Chapter 15 Geologic Resources: Nonrenewable Mineral and Energy Resources.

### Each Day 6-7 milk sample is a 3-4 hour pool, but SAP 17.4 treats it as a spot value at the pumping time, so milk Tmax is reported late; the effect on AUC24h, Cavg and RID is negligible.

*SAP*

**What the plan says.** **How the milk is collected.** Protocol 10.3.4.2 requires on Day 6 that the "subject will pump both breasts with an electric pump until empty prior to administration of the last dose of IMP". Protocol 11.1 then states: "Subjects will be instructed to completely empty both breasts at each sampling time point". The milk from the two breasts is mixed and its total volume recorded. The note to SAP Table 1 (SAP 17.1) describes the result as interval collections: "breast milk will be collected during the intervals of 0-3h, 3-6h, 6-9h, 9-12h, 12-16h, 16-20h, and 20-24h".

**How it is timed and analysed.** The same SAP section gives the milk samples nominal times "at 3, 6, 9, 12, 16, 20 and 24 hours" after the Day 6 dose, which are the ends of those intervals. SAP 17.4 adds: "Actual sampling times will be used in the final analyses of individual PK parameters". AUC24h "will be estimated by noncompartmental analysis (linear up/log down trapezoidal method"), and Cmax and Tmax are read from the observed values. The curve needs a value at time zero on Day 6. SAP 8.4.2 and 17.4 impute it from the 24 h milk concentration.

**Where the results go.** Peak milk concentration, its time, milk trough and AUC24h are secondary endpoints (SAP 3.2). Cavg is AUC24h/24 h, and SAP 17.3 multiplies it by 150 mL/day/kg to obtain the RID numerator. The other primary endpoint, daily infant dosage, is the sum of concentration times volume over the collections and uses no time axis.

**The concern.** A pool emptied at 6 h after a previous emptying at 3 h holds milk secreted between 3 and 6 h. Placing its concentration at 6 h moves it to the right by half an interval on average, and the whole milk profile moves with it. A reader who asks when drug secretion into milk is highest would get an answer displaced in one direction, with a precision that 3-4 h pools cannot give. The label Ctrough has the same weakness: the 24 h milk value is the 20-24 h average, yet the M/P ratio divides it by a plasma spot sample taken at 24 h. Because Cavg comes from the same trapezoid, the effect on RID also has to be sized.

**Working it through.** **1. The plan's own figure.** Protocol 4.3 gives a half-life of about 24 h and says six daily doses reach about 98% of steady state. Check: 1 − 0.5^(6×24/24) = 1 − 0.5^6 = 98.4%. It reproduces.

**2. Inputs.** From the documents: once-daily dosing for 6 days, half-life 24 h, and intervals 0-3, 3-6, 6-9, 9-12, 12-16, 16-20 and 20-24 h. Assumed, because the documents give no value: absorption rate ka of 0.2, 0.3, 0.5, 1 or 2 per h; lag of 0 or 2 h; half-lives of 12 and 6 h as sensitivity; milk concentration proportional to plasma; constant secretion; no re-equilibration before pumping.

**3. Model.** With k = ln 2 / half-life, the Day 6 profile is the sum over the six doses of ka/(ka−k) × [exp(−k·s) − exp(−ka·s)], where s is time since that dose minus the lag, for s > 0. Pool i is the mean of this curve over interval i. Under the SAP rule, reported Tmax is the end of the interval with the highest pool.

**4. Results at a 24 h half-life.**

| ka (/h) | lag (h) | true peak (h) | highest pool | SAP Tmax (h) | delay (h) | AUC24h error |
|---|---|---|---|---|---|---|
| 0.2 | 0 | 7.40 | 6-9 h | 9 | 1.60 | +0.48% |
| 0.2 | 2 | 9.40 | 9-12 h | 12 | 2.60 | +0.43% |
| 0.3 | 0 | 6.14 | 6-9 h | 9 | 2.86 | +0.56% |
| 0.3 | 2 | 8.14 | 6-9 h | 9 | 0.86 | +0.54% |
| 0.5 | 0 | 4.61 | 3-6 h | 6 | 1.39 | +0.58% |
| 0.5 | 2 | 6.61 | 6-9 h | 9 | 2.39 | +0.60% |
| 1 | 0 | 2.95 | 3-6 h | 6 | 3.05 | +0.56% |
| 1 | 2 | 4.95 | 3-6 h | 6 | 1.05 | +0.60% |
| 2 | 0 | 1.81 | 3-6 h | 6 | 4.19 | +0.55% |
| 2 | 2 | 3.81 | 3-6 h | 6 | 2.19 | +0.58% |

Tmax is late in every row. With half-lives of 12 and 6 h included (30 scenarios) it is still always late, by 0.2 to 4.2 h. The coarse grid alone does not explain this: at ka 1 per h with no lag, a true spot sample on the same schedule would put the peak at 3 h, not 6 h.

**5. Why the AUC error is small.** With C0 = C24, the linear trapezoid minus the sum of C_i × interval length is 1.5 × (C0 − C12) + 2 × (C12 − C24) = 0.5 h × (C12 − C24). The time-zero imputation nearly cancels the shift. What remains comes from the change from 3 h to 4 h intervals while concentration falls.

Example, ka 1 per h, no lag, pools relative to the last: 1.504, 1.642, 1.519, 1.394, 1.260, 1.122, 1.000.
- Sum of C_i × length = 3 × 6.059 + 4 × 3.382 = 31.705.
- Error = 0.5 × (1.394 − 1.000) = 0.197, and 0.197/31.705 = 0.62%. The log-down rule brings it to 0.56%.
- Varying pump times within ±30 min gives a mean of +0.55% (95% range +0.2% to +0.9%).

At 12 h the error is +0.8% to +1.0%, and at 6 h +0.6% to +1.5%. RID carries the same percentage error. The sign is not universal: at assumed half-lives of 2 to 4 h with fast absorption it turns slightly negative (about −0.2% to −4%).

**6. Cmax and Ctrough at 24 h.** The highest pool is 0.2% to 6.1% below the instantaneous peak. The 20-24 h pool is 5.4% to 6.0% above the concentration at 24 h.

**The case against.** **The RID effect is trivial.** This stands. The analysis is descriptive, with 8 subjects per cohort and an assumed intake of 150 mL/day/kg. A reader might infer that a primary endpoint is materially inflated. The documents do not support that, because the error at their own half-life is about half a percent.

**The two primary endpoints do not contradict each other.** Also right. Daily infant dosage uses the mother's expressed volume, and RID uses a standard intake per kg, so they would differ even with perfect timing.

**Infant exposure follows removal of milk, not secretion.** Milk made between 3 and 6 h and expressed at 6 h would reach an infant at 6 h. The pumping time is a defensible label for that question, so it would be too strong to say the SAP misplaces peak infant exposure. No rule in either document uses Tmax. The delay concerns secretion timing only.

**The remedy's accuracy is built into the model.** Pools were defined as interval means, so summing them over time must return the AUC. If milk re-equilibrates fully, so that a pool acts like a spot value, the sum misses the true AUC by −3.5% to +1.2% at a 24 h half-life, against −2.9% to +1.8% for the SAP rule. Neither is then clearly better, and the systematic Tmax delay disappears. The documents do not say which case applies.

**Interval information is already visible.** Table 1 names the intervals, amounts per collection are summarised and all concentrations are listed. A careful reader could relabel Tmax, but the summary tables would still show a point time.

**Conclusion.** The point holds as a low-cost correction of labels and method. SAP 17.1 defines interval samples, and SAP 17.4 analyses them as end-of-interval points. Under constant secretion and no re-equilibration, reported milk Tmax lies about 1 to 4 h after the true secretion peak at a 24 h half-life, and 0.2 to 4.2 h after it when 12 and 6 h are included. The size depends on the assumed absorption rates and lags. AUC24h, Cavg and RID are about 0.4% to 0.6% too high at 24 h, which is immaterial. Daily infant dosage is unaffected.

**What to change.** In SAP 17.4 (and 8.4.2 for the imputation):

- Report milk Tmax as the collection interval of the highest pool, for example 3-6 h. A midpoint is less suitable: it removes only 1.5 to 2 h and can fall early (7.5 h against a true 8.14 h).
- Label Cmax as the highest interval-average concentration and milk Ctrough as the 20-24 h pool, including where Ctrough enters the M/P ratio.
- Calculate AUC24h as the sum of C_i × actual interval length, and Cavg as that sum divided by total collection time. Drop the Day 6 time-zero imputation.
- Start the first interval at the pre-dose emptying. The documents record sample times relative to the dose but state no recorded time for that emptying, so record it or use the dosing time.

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<ul><li><p>Chapter 15Geologic Resources: Nonrenewable Mineral and Energy Resources</p></li><li><p>Key QuestionWhat are nonrenewable mineral resources and how are they formed?How do we find and extract nonrenewable mineral and energy resources from the earths crust?How fast are mineral supplies being used up?How should we evaluate energy alternatives?What are advantages and disadvantages of natural gas?</p></li><li><p>What are Mineral Resources?Concentration of naturally occurring material in or on the earths crust that can be extracted and processed into useful materialsClassified as nonrenewable resources because they take so long to produceWe know how to find and extract 100+ nonrenewable minerals from the earths crust</p></li><li><p>We can extractMetallic mineral resources (iron, copper, aluminum)Nonmetallic mineral resources (salt, clay, sand, phosphates, soil)Energy resources (coal, oil, natural gas, uranium)</p></li><li><p>OreRock containing enough of 1+ metallic minerals to be mined for profitWe convert 40 metals extracted from ores into everyday items that are either 1) used and thrown away OR 2) reused or recycled</p></li><li><p>Categories of nonrenewable mineral resourcesUS Geological Survey divides nonrenewable mineral resource into categories:Identified resources: deposits of nonrenewable mineral resource with a known location and quantityUndiscovered resources: potential supplies assumed to exist in theoryReserves: identified resources from which resource can be extracted for profitOther resources: identified and discovered but not classified as reserves </p></li><li><p>How do ores form from magma?Ores form as a result of internal and external geologic processesPlate tectonics shape the earths crust and determine where the richest mineral deposits are found</p></li><li><p>As magma cools, it crystallizes into mineral-containing igneous rocks</p><p>Ore deposits form through hydrothermal processes</p><p>Upwelling magma solidifies into black smokers</p><p>Shoots out mineral-rich hot water on the seafloor</p><p>Minerals accumulate as hot and cold water contact</p><p>Form ore deposits rich in copper, lead, zinc, silver, and gold</p></li><li><p>Finding nonrenewable resourcesAerial photos and satellite imagesPlanes that detect deposits of radioactive metalsGravimeter to measure differences in density (ore differs from surrounding rock)Drilling deep well and extracting core samplesSeismic surveys by explosions and analyzing shock wavesChemical analysis of water and plants (absorb minerals)</p></li><li><p>Mining techniques (once resources have been found)Surface mining: equipment strips outer layer of soil and rock; in US, used to extract 90% nonfuel resources and 60% coalOpen-pit mining: machines dig holes and remove oresDredging: chains scrape underwater mineral depositsArea strip mining: parallel strips made in flat land; power shovels usedContour strip mining: terraces cut into side of hill; power shovels usedMountaintop removal: explosives used to remove top of mountain and expose coal underneath</p></li><li><p>Open Pit Mine</p></li><li><p>Dredging</p></li><li><p>Area Strip Mining</p></li><li><p>Contour Strip Mining</p></li><li><p>Surface Mining Control and Reclamation Act of 1977Requires mining companies to restore surface-mined land so that it is usable againAlthough surface-mined land can be restored, it is expensive and not done in many countries</p></li><li><p>Subsurface miningUsed to remove coal and other metal ores that are too deep to be extracted by surface miningBlast tunnels to get to deposit, use machinery to transport ore to the surfaceDisturbs 1/10 as much land as surface mining, produces less wasteMore dangerous and expensive </p></li><li><p>Environmental Effects of Extracting Mineral ResourcesFig. 15-6 p. 343</p></li><li><p>Percolation to groundwaterLeaching of toxic metalsand other compoundsfrom mine spoilAcid drainage fromreaction of mineralor ore with waterSpoil banksRunoff ofsedimentSurface MineSubsurfaceMine OpeningLeaching may carryacids into soil andgroundwater suppliesAcid mine drainage-pollution and degradationby acid runoff and toxic chemicals from mining-can kill fish and other aquatic life</p></li><li><p>Surface miningMetal oreSeparationof ore frommachineScattered in environmentRecyclingDiscarding of productConversion to productMelting metalSmelting</p></li><li><p>Processes involved in extractionSmelting: used to separate metal from other elements in the oreEnormous amount of pollution which damages surrounding vegetation and soilSmelters also produce liquid and hazardous waste that must be disposed of safely </p></li><li><p>Are there environmental limits?Resource experts believe that the greatest danger from increasing consumption of nonrenewable resources is environmental damage caused by extraction and processing.More accessible and high-grade ores are exploited firstIt takes more $ to exploit the deeper ores, causing more environmental effects</p></li><li><p>Will there be enough mineral resources?Future of nonrenewable minerals depends on: actual supply and rate at which supply is usedEconomic depletion: cost more to find, extract, transport and process than its worthDepletion time: time it takes to use up a 80% of nonrenewable resource</p></li><li><p>Supplies of mineral resourcesReserve-to-production ratio: number of years that reserves of a NM will lastMaterials revolution: new materials (ceramics and plastics) are being developed as replacements for metalsSubstitutes cannot be found for many mineral resources</p></li><li><p>Mined coalPipelinePumpOil wellGas wellOil storageCoalOil and Natural GasGeothermal EnergyHot waterstorageContourstrip miningPipelineDrillingtowerMagmaHot rockNatural gasOilImpervious rockWaterWaterOil drillingplatformon legsFloating oil drillingplatformValvesUndergroundcoal mineWater is heatedand brought upas dry steam orwet steamWaterpenetratesdownthroughtherockArea stripminingGeothermalpower plant</p></li><li><p>Energy usage99% of the energy used to heat the earth and our buildings comes from the sunWithout this input, earth would be -400 degrees F!</p></li><li><p>The other 1%?is commercial energy: from extracting and burning nonrenewable mineral resources from earths crust (mainly, fossil fuels-oil, natural gas, coal)A typical citizen of the US uses 65-140x as much energy per day as a hunter-gatherer</p></li><li><p>PrimitiveHuntergathererEarlyagriculturalAdvancedagriculturalEarlyindustrialModern industrial(other developednations)Modern industrial(United States)SocietyKilocalories per Person per Day260,000130,00060,00020,00012,0005,0002,000</p></li><li><p>OilUse of oil climbs by 1%/yearProjected to peak between 2010 and 2030 and then begin to declineNatural gas is increasing by 2%/year; cleanest and least disrupting of the 3 fossil fuelsBiomass: main source for heating in developing countries; renewable energy (fuelwood) BUT fuelwood shortage is a problem </p></li><li><p>What is oil?Petroleum (crude oil): thick liquid with hundreds of hydrocarbons with sulfur, nitrogen, and oxygen impuritiesCalled oil when it comes out of the groundFossil fuelProduced by the decomposition of dead plant matter that was 1) buried under lake and ocean sediments millions of years ago and 2) subjected to high temp and pressure for millions of years in the carbon cycle.</p></li><li><p>How is oil extracted?Deposits are trapped under the earths crust on land or under the seafloor in rock formationsWell is drilledOil is pumped out of the rock poresTransported to refinery by pipeline, truck, or oil tanker (ship) and separated into different typesDrilling always involves: 1) some oil spills 2) use of nonrenewable resource</p></li><li><p>Diesel oilAsphaltGreaseand waxHeating oilAviation fuelGasolineGasesFurnace</p></li><li><p>Who has the worlds oil supplies?Oil reserves: identified deposits where oil can be extractedSaudi Arabia has most oil reserves: 26%, then Iraq, Kuwait, Iran (each with about 10%)3% in U.S.</p></li><li><p>Oil in U.S.3% of all oil reserves in U.S.25% from offshore drilling17% from Alaskas North SlopeCurrently, 93% of offshore drilling comes from Gulf of Mexico</p></li><li><p>MEXICOUNITED STATESCANADAPacificOceanAtlanticOceanGrandBanksGulf ofAlaskaValdezALASKABeaufortSeaPrudhoe BayArcticOceanCoalGasOilHigh potentialareas</p></li><li><p>How long will oil supplies last?We are currently running out of oilSupplies decline when 1) demand exceeds production and 2) other energy resources become more environmentally acceptable substitutesProduction expected to peak between 2010 and 2030</p></li><li><p>ContinuedGlobal reserves will last about 50 years at current usage rateU.S. reserves will last about 10-20 years at current usage rateU.S. oil supplies are projected to be 80% depleted within 10-15 years</p></li><li><p>TEXASLOUISIANAMISSISSIPPIALABAMAGEORGIAFLORIDAGULF OF MEXICOActive drilling sites</p></li><li><p>Natural GasMixture of methane, propane, butane, highly toxic hydrogen sulfideConventional natural gas: lies above oil reserves, formed from fossils of plants (like oil), buried deep in seafloorUnconventional natural gas: found by itself in other underground sources (ex. Small bubbles trapped in ice crystals under arctic permafrost)very expensive to remove, but technology being developed</p></li><li><p>Who has natural gas supplies?Russia and Kazakhstan: 42%Other countries with large reserve: Iran, Saudi Arabia, Algeria, U.S. (3%)Geologists expect to find more natural gas reservesIn U.S. natural gas reserves are located in same place as crude oil </p></li><li><p>AdvantagesDisadvantagesGood fuel forfuel cells andgas turbinesLow land use</p><p>Easily transportedby pipeline</p><p>Moderate environ-mental impactLower CO2 emissions thanother fossil fuelsLess air pollutionthan otherfossil fuels</p><p>Low cost (withhuge subsidies)High net energyyieldAmple supplies(125 years)</p><p>Sometimes burned off andwasted at wellsbecause of lowpriceShipped acrossocean as highlyexplosiveMethane(a greenhouse gas) can leakfrom pipelinesReleases CO2when burnedNonrenewableresourceDifficult to transferfrom one countryto anotherRequirespipelines</p></li><li><p>How long will natural gas supplies last?Globally, 120 years at current consumption rateIn U.S., 60-75 years at current consumption rate</p></li><li><p>Pros and Cons?Natural gas systems (combustion turbines bolted to the ground): 1) produce electricity more efficiently than burning oil or nuclear power 2) Produce much less carbon dioxide 3) Provide backup for solar and wind power </p></li><li><p>How much do we use natural gas?Used in 53% of U.S. homes for heat16% of U.S. electricityBy 2020, it will be 32% of U.S. electricity</p></li><li><p>FrackingDrill into reservoir rock formations. The energy from the injection of a highly-pressurized fracking fluid creates new channels in the rockThis increases the extraction rates and the recovery of fossil fuelsCan cause leak of natural gas into groundwatervery toxic!Requires TONS of water, carcinogenic chemicals, etc.</p></li><li><p>What is COAL?Solid fossil fuel formed in several stages as buried remains of plants (300-400 mill years ago) were subjected to high heat and pressureCoal contains: sulfur, trace amts of mercury and radioactive materialsAnthracite is the most desirable form of coal because of low sulfur content and high heat </p></li><li><p>How is it extracted?Some is extracted underground by miners working in tunnelsArea strip mining: when coal lies close to the earths surface on flat terrainContour strip mining: when coal lies close to the earths surface on hilly terrainTransported to processing plant where it is broken up, crushed, and washed to remove impuritiesDried and shipped to power plants and industrial plants</p></li><li><p>Where are the largest coal supplies?Coal provides 21% of the worlds energyBurned to generate 62% of the worlds electricity66% of the worlds coal reserves are in U.S., Russia, China, and India.Half of the global coal consumption takes place in China and U.S.</p></li><li><p>How long will coal supplies last?Coal is the worlds most abundant fossil fuelReserves should last at least 220 years</p></li><li><p>Increasing moisture contentIncreasing heat and carbon contentPeat(not a coal)Lignite(brown coal)Bituminous Coal(soft coal)Anthracite(hard coal)HeatPressurePressurePressureHeatHeatPartially decayedplant matter in swampsand bogs; low heatcontentLow heat content;low sulfur content;limited supplies inmost areasExtensively usedas a fuel becauseof its high heat contentand large supplies;normally has ahigh sulfur contentHighly desirable fuelbecause of its highheat content andlow sulfur content;supplies are limitedin most areas</p></li><li><p>AdvantagesDisadvantagesLow costHigh net energyyieldAmple supplies(220895 years)Releases radioactive particles and mercury into airHigh CO2 emissionswhen burnedSevere threat tohuman healthHigh land use (including mining)</p><p>Severe land disturbance, air pollution, andwater pollutionVery high environmentalimpactMining andcombustiontechnologywell-developedAir pollution canbe reduced withimprovedtechnology (butadds to cost)</p></li><li><p>Nuclear PowerU.S. companies started developing nuclear power plants in the 1950s because:Atomic Energy Commission promised nuclear power would produce electricity at much lower costGovernment paid of the cost of building first group of reactorsPrice-Anderson Act: protects industry from public liability in case of accidents</p></li><li><p>Front endBack endUranium mines and millsOre and ore concentrate (U3O8)Geologic disposalof moderate-and high-levelradioactive wastesHigh-levelradioactivewasteUranium tailings(low level but long half-life)Conversion of U3O8to UF6Processeduranium oreUranium-235 as UF6Enrichment UF6EnrichedUF6Fuel fabricationSpent fuelreprocessingPlutonium-239as PuO2(conversion of enriched UF6 to UO2and fabrication of fuel assemblies)Fuel assembliesReactorSpent fuel assembliesInterim storageunder waterOpen fuel cycle todayProspective closed end fuel cycleNuclear Fuel Cycle</p></li><li><p>Figure 15-37Page 368OperationalDecommissionedProposed high levelnuclear waste storage siteReactors12</p></li><li><p>Low risk of accidents because of multiple safety systemsModerate land useModerate landdisruption andwater pollutionEmits 1/6 asmuch CO2 as coalLowenvironmentalimpact (withoutaccidents)Large fuelsupplySpreads knowledge and technology for building nuclear weaponsNo acceptable solution for long-term storage of radioactive wastesCatastrophic accidents can happen High environmental impact (with major accidents)Low net energy yieldHigh costAdvantagesDisadvantagesNuclear Power</p></li><li><p>CoalAmple supply</p><p>High net energyyieldVery high airpollutionHigh CO2emissions65,000 to 200,000deaths per yearin U.S.High land disruption fromsurface miningHigh land useLow cost)NuclearAmple supplyof uraniumLow net energyyield</p><p>Low air pollution</p><p>Low CO2emissionsAbout 6,000deaths per year in U.S.</p><p>Much lower landdisruption fromsurface miningModerate land use</p><p>High cost)COAL vs. NUCLEAR POWER</p></li><li><p>What should we do with high-level radioactive waste?Proposals:Bury it deep underground (not sure about long-term behavior of sites)Shoot it into space or into the sun (very high cost and if accident occurred, waste could be dispersed all over earth)Bury it under ice caps (long-term stability of ice caps is not known)Dump it into deep ocean (waste might be spewed out somewhere else by volcanic activity)</p></li><li><p>Connection between nuclear reactors and spread of nuclear weapons?60 countries (1 out of 3) have nuclear weapons or knowledge to build themInfo for this has come mostly from the U.S. which has been selling in international marketplaceBad news: enough nuclear weapons to kill everyone in the world 30xdirty bombs: dynamite mixed with radioactive material (easy to obtai...</p></li></ul>